Deconstructing the control of the spotted alfalfa aphid

Control of insect pests and other taxa may be due to many factors that are difficult to separate and quantify as was the case for the control of the spotted alfalfa aphid (SAA, Therioaphis maculata Monell) in California and elsewhere. Introduced parasitoids, host plant resistance, pathogens and native predators led to its successful control, but the relative contribution of each factor remained largely unknown. The relative contribution of each control factor was estimated using a weather-driven physiologically-based demographic system model consisting of alfalfa, SAA (a), its three exotic parasitoids [Trioxys complanatus (Quilis) (b), Praon palitans Muesebeck (c), and Aphelinus semiflavus Howard (d)], a native coccinellid beetle [Hippodamia convergens (Guérin-Menéville)], a fungal pathogen [Erynia neoaphidis Remaudière & Hennebert (Zygomycetes: Entomophthorales) (g)], and host plant resistance (HPR) (h). Alone, each factor failed to control SAA, as did combinations of the parasitoids and coccinellid predation (f). Control was predicted across all ecological zones only when all mortality factors were included (i).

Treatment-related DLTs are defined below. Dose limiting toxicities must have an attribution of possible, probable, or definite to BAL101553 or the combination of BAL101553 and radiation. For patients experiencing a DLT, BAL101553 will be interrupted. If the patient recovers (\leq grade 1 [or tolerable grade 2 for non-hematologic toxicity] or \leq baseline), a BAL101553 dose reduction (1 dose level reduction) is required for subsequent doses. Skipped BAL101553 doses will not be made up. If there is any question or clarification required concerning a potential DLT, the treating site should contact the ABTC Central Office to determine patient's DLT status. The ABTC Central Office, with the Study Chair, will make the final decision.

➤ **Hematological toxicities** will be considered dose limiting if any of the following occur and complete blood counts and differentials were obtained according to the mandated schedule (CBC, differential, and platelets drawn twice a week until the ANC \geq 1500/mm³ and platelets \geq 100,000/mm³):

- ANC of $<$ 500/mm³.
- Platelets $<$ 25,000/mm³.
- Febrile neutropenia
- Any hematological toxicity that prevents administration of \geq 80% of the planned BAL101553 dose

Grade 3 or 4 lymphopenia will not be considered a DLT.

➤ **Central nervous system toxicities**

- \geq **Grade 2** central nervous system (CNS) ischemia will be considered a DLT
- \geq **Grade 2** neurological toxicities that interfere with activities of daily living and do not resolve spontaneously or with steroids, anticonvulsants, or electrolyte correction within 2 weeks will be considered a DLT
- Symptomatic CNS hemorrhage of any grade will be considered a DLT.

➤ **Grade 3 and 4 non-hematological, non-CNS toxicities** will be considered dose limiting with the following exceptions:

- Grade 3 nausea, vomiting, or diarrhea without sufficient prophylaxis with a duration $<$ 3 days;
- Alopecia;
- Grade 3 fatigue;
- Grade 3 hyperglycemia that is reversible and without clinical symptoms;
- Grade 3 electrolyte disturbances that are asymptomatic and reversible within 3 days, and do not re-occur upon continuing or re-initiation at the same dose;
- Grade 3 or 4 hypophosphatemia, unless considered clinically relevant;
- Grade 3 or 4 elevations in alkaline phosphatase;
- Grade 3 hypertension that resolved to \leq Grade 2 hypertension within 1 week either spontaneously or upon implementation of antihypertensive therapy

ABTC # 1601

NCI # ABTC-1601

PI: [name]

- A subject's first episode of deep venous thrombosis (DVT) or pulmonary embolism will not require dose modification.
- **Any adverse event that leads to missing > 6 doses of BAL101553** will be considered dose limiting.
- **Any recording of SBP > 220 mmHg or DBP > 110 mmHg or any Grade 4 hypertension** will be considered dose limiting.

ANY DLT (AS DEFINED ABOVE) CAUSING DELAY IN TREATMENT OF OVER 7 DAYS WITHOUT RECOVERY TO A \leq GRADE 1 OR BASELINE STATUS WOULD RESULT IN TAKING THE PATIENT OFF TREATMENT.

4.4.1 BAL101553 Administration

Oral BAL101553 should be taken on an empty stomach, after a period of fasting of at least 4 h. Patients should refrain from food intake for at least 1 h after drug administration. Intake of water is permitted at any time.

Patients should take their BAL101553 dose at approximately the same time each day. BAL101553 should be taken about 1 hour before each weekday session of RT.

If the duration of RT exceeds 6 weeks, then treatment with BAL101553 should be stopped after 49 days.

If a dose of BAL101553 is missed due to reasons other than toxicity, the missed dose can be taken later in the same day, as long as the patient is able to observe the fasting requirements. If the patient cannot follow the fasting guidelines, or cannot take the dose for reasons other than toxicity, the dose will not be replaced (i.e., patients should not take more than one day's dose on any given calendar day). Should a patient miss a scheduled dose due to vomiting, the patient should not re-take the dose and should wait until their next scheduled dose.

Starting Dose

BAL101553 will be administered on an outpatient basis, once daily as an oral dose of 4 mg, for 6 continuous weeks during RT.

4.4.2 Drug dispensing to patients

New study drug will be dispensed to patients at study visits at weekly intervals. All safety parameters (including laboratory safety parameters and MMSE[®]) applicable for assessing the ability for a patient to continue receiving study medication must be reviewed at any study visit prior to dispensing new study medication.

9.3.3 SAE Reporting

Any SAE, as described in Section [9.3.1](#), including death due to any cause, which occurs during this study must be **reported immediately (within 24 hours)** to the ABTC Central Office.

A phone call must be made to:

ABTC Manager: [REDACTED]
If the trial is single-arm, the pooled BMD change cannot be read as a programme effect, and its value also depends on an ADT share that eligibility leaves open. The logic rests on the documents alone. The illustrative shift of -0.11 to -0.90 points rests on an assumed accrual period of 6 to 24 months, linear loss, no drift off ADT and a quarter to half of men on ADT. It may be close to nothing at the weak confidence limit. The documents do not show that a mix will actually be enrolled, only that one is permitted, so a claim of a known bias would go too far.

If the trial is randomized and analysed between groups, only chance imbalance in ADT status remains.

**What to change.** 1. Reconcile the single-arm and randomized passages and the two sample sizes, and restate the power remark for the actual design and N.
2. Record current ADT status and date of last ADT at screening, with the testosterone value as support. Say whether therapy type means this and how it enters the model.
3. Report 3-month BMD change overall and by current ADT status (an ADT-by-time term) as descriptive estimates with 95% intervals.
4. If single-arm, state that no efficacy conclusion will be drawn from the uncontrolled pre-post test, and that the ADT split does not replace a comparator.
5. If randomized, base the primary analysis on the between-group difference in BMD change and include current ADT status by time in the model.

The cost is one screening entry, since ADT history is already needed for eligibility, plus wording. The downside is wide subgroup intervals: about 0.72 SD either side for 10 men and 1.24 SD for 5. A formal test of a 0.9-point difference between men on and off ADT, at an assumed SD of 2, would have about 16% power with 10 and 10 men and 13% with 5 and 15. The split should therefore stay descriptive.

Gutierrez A.P., Ponti L., 2013. Deconstructing the control of the spotted alfalfa aphid Therioaphis maculata. Agricultural and Forest Entomology, 15: 272-284.
http://dx.doi.org/10.1111/afe.12015

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